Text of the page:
A past investigation of the flow of hot gases in roof venting led to the development of a simple zone model which for many years has formed the basis for the design of practical roof venting systems. Although calculations of equilibrium depths of the layer of hot gases agree with the results of large-scale experiments, there were no large-scale experiments against which calculations of increase in depth with time could be validated. Recent experiments of Yamana and Tanaka have provided such data and in this paper their results are compared with the predictions of the original model. Calculations have also been made for situations where Yamana and Tanaka did not calculate the increase in depth with time. The correlation is at least as good as that provided by the more recent model of Tanaka and Yamana. There is some evidence that when the layer of hot gases had fallen to within 3 m of the floor of the unvented compartment smoke-logging followed rapidly. This is not predicted by simple models.
Heat flux out of a burning wooden house was studied. In a full scale fire experiment of a three story wooden house, which was recently executed in Tokyo, Temperature of heat source was examined using a thermal camera. Data was converted to heat emission rate and for the validation of the conversion method, the data was compared to radiation data measured by conventional flux gauges. In another experiment and heat emission from different portions of building facade was studied. This paper is a revised version of ref.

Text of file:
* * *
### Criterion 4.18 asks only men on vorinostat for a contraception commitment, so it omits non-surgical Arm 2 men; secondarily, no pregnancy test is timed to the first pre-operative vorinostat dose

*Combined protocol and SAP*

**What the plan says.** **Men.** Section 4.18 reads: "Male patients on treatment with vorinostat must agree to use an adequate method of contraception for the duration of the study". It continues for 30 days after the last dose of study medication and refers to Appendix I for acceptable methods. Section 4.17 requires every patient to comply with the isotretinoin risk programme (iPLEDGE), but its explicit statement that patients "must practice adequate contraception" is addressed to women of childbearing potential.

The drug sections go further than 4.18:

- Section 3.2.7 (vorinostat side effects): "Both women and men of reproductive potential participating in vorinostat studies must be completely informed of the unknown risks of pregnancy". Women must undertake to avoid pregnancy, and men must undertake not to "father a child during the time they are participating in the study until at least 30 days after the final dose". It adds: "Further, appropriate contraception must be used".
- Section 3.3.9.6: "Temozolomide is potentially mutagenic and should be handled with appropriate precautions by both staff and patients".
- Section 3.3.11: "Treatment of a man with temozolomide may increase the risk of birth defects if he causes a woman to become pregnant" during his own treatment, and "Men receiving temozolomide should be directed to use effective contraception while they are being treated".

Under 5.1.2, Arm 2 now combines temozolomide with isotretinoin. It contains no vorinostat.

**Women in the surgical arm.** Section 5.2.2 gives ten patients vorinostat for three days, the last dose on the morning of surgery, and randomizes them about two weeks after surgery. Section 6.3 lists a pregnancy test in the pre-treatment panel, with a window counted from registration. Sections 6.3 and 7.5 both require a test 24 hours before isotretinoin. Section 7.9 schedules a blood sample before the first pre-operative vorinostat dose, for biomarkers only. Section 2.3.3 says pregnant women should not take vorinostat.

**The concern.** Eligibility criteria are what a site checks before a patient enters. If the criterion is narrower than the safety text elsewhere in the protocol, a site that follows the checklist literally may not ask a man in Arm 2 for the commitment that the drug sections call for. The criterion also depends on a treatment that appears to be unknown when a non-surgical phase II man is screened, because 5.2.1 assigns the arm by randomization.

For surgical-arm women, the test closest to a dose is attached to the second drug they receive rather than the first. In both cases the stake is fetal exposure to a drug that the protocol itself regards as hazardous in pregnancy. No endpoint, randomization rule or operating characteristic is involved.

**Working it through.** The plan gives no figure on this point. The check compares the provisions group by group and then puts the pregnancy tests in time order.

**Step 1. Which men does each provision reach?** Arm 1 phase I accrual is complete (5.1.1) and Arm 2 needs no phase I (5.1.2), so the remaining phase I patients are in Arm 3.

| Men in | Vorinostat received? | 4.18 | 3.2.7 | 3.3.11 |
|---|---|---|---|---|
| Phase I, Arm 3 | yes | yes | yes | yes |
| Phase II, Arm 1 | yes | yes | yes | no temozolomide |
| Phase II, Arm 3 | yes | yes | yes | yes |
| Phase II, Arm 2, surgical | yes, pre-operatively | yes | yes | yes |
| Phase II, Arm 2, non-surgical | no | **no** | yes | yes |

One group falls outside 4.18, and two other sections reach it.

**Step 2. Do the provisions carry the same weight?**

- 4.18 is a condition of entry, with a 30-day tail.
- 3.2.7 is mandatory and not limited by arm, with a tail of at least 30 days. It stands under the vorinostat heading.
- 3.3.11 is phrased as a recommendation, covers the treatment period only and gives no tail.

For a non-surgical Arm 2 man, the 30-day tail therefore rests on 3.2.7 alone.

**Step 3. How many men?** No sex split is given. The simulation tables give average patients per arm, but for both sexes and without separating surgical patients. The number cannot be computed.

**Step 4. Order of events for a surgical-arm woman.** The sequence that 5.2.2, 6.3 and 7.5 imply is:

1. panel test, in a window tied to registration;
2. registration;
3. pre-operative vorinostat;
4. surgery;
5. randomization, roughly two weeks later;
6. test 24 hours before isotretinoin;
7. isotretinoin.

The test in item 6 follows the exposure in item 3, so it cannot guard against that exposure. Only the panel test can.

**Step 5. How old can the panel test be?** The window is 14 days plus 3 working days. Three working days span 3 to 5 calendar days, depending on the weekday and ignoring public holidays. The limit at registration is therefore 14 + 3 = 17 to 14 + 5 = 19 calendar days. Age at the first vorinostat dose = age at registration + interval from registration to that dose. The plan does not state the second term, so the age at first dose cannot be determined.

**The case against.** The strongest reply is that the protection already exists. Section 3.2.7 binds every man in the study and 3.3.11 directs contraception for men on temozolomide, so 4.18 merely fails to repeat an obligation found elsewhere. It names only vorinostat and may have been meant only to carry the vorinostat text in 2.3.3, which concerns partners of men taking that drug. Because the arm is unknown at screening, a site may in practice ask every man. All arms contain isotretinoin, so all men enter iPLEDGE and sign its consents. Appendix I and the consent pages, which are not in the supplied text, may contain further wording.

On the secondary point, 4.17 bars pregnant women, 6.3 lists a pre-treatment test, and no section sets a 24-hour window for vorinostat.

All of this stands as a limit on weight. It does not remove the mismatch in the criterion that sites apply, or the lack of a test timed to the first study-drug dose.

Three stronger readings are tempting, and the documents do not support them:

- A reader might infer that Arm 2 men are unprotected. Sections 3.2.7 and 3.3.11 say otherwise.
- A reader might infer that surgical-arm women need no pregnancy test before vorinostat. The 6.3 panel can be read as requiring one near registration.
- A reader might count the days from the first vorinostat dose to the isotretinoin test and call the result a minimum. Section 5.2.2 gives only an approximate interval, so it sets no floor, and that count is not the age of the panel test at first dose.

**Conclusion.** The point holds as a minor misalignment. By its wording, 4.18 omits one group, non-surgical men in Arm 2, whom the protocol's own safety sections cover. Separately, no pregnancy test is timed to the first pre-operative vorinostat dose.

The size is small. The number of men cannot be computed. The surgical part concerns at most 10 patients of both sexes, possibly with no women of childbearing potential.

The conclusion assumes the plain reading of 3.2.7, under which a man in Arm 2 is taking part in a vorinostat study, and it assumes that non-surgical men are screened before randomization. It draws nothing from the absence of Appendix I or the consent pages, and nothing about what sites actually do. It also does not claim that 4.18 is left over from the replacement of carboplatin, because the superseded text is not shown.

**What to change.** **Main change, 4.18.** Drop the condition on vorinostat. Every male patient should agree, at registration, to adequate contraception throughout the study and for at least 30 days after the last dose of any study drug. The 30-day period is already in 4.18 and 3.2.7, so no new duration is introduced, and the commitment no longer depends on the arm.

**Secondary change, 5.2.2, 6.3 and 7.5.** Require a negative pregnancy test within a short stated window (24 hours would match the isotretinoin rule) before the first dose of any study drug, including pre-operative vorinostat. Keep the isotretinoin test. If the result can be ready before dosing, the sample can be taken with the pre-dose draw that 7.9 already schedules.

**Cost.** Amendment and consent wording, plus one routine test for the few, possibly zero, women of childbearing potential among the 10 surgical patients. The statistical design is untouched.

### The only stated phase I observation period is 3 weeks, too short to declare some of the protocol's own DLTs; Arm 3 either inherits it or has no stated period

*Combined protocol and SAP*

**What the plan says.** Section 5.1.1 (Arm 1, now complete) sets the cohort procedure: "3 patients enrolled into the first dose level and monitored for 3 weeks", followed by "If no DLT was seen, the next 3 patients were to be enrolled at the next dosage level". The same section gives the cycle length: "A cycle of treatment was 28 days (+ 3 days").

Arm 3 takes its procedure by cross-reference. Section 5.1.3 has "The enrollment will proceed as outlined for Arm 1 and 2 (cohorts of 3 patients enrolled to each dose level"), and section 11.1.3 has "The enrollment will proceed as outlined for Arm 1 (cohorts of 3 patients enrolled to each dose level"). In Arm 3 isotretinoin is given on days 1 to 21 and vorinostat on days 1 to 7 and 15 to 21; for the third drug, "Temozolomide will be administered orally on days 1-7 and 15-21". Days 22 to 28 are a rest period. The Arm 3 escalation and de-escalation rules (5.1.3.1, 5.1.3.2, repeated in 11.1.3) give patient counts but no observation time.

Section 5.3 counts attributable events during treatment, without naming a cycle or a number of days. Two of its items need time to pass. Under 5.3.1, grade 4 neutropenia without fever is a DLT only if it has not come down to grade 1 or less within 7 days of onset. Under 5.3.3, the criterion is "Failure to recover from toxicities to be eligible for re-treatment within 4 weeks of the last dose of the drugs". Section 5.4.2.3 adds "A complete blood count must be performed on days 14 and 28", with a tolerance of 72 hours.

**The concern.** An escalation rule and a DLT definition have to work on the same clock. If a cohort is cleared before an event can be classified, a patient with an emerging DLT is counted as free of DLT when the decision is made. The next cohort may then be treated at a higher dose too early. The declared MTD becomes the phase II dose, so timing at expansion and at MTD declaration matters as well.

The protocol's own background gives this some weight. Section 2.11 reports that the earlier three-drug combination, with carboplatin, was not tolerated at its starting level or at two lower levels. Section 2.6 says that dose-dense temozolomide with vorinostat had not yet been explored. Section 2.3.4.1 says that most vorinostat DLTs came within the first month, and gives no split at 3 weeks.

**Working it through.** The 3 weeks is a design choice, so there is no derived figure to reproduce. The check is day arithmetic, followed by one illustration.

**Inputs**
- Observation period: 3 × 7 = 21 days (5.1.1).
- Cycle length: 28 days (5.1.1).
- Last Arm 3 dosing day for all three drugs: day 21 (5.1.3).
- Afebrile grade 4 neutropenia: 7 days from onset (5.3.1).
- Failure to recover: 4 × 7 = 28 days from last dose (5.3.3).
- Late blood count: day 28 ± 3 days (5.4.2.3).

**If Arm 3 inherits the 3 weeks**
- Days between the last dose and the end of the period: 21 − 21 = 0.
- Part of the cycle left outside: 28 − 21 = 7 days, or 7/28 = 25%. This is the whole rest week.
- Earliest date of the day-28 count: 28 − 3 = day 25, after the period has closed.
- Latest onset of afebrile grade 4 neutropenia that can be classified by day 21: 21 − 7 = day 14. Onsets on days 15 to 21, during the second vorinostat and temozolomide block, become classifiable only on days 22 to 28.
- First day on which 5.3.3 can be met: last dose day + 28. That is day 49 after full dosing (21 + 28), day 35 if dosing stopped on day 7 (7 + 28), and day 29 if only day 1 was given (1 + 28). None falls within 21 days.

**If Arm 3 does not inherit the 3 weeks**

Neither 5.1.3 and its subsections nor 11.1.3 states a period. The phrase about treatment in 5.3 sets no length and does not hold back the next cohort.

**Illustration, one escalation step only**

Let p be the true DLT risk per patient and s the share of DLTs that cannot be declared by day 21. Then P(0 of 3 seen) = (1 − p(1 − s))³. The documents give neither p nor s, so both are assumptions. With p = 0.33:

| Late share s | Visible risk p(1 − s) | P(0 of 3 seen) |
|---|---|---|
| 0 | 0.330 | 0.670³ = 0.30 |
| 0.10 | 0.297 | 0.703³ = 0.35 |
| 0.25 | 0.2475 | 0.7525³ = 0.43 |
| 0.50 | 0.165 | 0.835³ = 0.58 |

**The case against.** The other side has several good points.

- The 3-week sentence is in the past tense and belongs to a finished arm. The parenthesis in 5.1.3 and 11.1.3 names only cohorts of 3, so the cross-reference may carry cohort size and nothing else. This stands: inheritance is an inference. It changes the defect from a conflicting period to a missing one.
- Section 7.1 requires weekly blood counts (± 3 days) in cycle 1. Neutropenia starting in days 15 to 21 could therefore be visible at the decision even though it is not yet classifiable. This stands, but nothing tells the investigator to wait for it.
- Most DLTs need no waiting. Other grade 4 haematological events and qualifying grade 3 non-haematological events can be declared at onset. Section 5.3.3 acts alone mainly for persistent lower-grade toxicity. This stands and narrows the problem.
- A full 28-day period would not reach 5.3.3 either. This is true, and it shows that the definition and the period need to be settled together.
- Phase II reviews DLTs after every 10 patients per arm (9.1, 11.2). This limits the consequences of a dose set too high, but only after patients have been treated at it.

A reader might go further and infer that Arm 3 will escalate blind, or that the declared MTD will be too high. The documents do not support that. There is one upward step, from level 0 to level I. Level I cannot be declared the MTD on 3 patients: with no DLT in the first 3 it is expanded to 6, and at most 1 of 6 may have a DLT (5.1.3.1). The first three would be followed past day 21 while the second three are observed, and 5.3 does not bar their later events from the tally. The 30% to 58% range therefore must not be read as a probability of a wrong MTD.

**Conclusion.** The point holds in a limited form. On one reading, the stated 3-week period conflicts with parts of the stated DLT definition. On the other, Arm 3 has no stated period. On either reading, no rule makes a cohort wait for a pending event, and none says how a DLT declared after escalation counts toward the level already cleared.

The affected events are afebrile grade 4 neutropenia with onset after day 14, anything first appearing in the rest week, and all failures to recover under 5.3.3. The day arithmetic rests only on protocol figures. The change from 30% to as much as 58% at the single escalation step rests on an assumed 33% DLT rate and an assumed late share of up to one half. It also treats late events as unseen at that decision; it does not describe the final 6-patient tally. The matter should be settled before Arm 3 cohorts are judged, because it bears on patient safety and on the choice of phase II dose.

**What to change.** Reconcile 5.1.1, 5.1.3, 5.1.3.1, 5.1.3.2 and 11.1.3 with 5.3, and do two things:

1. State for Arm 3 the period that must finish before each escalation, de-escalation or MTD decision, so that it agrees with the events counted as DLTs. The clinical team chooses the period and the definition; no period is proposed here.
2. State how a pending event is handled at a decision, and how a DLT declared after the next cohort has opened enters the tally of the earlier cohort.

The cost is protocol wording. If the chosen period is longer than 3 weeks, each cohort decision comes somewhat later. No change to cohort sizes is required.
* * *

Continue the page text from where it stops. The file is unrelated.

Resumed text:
A field equation model was developed for the interaction analysis of turbulent natural convection and radiation in the 'pre-flashover' compartment fire. Radiation in non-gray gases and soot mixtures was analyzed by a differential approximation method. A κ - ε model for turbulent flow was considered. The Favre (mass) averaged governing equation system was solved by an efficient iterative method incorporating a multi-dimensional simultaneous finite difference equations solver. Computations were performed on a two-dimensional room-corridor system with a localized fire source in the room. Effects of radiation on the flow and temperature fields have been identified. Soot radiation significantly altered local characteristics of the temperature field.